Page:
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Robideaux administration considering sale of LUS’s electric division

Talks between the Robideaux administration and Bernhard Capital Partners over the potential purchase of Lafayette Utilities System have been ongoing since at least the beginning of the year.

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Complicated Cocktails: Hibiscus Lemonade Cooler

This light-tasting spiked tea is a perfect mate for taking it slow. Sip on it in the afternoon haze and let the glass sweat through golden hour.

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Complicated Cocktails: Kiwi Martini

The kiwi is an oddball perfect for buttoning down a classic martini into something you can sip leisurely at a pool party without coming across a pretentious Pete or Patty.

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A redistricting compromise is in the works to court Pat Lewis to support the council split

▸ The gist: Lewis reportedly flipped to a “no” on an amendment to create separate city and parish councils when he saw the way his district was redrawn in preliminary maps. As late as minutes before Tuesday’s council meeting, Lewis was shown a map that would give him a safely black voting district, potentially allaying concerns about gerrymandering and disenfranchisement.
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▸ Some background: Lewis currently represents a consolidated district that’s 63 percent black and includes Downtown. A map published last Thursday removed Downtown from Lewis’ new district, placing it in Bruce Conque’s new district, and included a close to even racial split between white and black voters. Lewis indicated at Tuesday's council meeting that he was left out of the process of redrawing the maps, a complaint shared by fellow councilmen William Theriot and Jared Bellard. Lewis asked that the council to wait for the 2020 census to consider substantial changes to the charter.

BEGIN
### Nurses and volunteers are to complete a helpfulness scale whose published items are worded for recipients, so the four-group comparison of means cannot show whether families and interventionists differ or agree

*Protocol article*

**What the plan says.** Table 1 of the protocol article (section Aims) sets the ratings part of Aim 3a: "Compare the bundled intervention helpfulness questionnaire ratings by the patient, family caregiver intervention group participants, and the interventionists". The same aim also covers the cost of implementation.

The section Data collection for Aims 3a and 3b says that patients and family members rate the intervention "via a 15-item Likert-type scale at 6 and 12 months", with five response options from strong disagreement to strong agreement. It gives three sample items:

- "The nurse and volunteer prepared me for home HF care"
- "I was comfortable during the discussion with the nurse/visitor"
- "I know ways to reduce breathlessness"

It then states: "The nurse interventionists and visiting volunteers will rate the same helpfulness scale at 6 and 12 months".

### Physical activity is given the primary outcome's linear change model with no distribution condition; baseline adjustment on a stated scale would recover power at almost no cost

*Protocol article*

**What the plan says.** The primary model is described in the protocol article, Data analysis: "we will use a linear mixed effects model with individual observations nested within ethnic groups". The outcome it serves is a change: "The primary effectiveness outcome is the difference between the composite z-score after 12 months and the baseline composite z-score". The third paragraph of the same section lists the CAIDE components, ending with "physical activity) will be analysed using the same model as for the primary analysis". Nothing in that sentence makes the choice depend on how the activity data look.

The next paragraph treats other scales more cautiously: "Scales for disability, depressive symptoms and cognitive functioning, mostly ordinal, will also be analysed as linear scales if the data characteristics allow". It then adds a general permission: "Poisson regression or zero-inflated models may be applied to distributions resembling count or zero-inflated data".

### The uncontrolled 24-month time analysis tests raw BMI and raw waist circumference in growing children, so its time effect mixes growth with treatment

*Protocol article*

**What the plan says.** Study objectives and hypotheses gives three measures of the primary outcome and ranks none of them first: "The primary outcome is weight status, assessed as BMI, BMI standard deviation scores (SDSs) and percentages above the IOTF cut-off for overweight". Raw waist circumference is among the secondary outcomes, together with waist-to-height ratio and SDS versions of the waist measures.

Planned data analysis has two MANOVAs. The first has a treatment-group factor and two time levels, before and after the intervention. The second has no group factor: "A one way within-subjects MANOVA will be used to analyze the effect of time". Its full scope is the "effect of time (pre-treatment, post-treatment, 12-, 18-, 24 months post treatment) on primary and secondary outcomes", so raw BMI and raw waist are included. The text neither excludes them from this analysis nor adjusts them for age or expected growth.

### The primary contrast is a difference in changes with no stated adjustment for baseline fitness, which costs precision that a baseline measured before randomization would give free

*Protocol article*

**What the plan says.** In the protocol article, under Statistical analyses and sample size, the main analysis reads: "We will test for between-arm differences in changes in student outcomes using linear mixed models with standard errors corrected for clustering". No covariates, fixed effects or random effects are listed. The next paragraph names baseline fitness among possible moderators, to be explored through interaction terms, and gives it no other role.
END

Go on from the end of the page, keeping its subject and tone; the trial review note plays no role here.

Several revisions have been made to appease Lewis’ concerns, a process reportedly hemmed in by Lewis’ residence in the north reaches of city limits. The latest reported revision, shown to Lewis before the council meeting, would create two majority black districts instead of one. Districts currently represented by Lewis and Kenneth Boudreaux would represent populations that are more than 60 percent black, arguably “safer” districts for either councilman to run in. Lewis has yet to indicate if the change would satisfy his concerns. It may be that his bigger concern is losing Downtown. I was unable to reach him for comment before press time. 

▸ Yes, redistricting is ugly: 
And no, this doesn’t really look like gerrymandering. Something to keep in mind is that Lafayette is roughly 64 percent white and 31 percent black. By ratio, that would legally entitle black voters to 1.55 seats on the council. The last minute revision would provide, ostensibly, two black councilmen on the city council and one on the parish council. Downtown would also move to Kenneth Boudreaux’s district in that proposal. It would thus be hard for Lewis to oppose that revision on the grounds that it disenfranchises black voters. But there is another ugly truth at play here: Redistricting takes into account the interests of the politicians themselves. Lines are drawn to accommodate the ambitions and desired constituencies of the sitting council members. That’s as much true for Pat Lewis’ district as it is for anyone else’s. It’s not pretty. It’s politics.
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How A. Hays Town continues to shape Lafayette’s vision of home

This ideal of a family home is at the core of Town’s designs, whether it was a vision he gave us or something he tapped into that was there all along.